Kale, farro, and roasted yam salad

This salad packs a superfood punch.

Kale, farro, and roasted yam salad

Why are certain foods considered superfoods? And why, please, can’t chips, salsa, cookies, or (insert your favorite junk food here) be superfoods? The answer lies in nutrient density. Chips and cookies are all simple carbs, fat, salt, and sugar. What does your body get out of those? For starters, empty calories waiting to be stored as fat around your waist, water retention and bloating, and short-lived emotional satisfaction leading to wanting more.

Superfoods, on the other hand, provide your body with lots of needed vitamins, minerals, fiber, and slow-releasing complex carbs, keeping you full longer, and less in need of a sugar and carb fix in a short while.

It seems that the more intense the color of the fruit or vegetable, the higher the nutritional value, so orange yams pack more punch than white potatoes, kale scores over regular cabbage, and deep purple blueberries are higher in anti-inflammatory and antioxidant nutrients than, say, raspberries. Although, you’d still be better off eating raspberries than cookies! While there is no scientific study showing that superfoods have any specific health benefits or cure or prevent any particular diseases, it makes sense that grains, berries, dark vegetables, and legumes are superior in nutritional value over their paler relatives and highly processed refined foods and thus hold an important place in a healthy diet.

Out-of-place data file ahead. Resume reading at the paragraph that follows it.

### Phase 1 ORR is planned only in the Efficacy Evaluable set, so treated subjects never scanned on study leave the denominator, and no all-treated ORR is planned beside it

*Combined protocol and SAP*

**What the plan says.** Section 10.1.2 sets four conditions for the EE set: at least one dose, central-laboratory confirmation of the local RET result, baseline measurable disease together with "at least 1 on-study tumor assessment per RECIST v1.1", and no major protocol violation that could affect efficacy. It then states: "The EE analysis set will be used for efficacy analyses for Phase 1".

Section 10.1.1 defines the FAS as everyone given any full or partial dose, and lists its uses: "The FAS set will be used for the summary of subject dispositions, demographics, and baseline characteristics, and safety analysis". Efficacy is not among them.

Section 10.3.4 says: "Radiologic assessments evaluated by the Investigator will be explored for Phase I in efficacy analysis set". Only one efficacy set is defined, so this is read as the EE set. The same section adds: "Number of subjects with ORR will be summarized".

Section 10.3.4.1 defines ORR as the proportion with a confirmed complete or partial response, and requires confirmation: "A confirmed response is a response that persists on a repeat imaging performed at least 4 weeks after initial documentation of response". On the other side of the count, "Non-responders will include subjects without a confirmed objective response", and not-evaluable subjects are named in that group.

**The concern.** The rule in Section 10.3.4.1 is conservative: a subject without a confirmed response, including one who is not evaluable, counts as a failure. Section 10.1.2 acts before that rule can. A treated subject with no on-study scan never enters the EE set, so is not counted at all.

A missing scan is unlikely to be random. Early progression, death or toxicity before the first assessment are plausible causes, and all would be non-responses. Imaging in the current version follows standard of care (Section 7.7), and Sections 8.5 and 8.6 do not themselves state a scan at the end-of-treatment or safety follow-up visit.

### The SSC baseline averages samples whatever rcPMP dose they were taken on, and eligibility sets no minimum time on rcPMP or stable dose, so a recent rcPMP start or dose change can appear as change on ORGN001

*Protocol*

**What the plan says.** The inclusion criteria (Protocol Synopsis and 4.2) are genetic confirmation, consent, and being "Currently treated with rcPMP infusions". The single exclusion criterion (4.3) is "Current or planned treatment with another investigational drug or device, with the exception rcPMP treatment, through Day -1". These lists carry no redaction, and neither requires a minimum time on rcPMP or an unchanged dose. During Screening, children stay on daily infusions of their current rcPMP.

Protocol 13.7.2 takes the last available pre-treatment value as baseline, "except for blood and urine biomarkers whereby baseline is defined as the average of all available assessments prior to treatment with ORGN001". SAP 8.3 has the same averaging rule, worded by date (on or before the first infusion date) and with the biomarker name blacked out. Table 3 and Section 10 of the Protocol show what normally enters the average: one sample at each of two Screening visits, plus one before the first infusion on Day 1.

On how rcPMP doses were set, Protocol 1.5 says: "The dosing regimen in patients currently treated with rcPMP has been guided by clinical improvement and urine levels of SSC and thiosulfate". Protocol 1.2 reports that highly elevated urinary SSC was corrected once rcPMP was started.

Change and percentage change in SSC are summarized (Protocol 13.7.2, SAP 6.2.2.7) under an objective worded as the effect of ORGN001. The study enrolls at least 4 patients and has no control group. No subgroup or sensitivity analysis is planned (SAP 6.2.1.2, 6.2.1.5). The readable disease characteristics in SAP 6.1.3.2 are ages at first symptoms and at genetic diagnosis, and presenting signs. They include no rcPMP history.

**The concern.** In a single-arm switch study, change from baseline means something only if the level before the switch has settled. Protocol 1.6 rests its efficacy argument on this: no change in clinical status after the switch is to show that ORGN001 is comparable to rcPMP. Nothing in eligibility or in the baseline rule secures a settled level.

Roasting yams brings out their awesome flavor even more. We can’t resist eating them straight off the baking sheet as soon as they are done and they make a simple side for any meal. Combining the orange morsels with a grain and softened kale turns the dish into a simple lunch or dinner. If you can’t find farro, use quinoa or cooked barley.

This salad is made with pounded chicken breast quickly sautéed over high heat and seasoned with just salt and pepper and a squeeze of lemon. More power to superfoods!

Don’t skip the step of softening the kale, it really makes a big difference, and takes some of the rawness out of it.


Servings: 4

Prep time: 20 minutes

Cook time: 30 minutes


  • 1 cup dry farro
  • 1 large yam, peeled and cut into 1/2-inch cubes
  • 1 teaspoon extra-virgin olive oil
  • Pinch of coarse salt
  • 1 head lacinato (also called dinosaur) kale, or regular kale
  • 1 teaspoon kosher salt
  • 1 lemon wedge
  • 1/3 cup toasted walnuts, chopped
  • Goat cheese or feta, optional


  • 2 tablespoons extra-virgin olive oil
  • 2 tablespoons walnut oil
  • 4 tablespoons fresh squeezed lemon juice
  • 1 tablespoon red onion or shallot, finely chopped 


  1. Preheat oven to 350 degrees.
  2. In a pot of salted water, cook farro until tender and drain well.
  3. On a nonstick baking sheet, toss yams with a splash of olive oil and sprinkle of coarse salt. Roast until tender, about 20 to 30 minutes.
  4. Cut the central stem out of each kale leaf, and slice crosswise into ribbons.
  5. Rinse well and spin dry in salad spinner.
  6. In a large bowl, toss kale with kosher salt and massage leaves until they soften and collapse. Squeeze lemon wedge over kale and continue to massage it in. This can take a few minutes. It benefits from sitting until the yams and farro are done and cooled enough to mix in.
  7. In a small jar or bowl, combine dressing ingredients and mix well. 
  8. In the large bowl of kale, add cooked farro, roasted yams, walnuts, and dressing. Toss well.
  9. Sprinkle with a bit of goat or feta cheese, if desired. Serve with simple grilled or pan-roasted chicken breasts for a heartier meal.

Nutrition information (per serving)

  • Calories: 390
  • Total fat: 20 g
  • Saturated fat: 2.5 g
  • Cholesterol: 0 mg
  • Sodium: 210 mg
  • Total carbohydrate: 48 g
  • Dietary fiber: 11 g
  • Total sugars: 5 g (0 g added sugars)
  • Protein: 10 g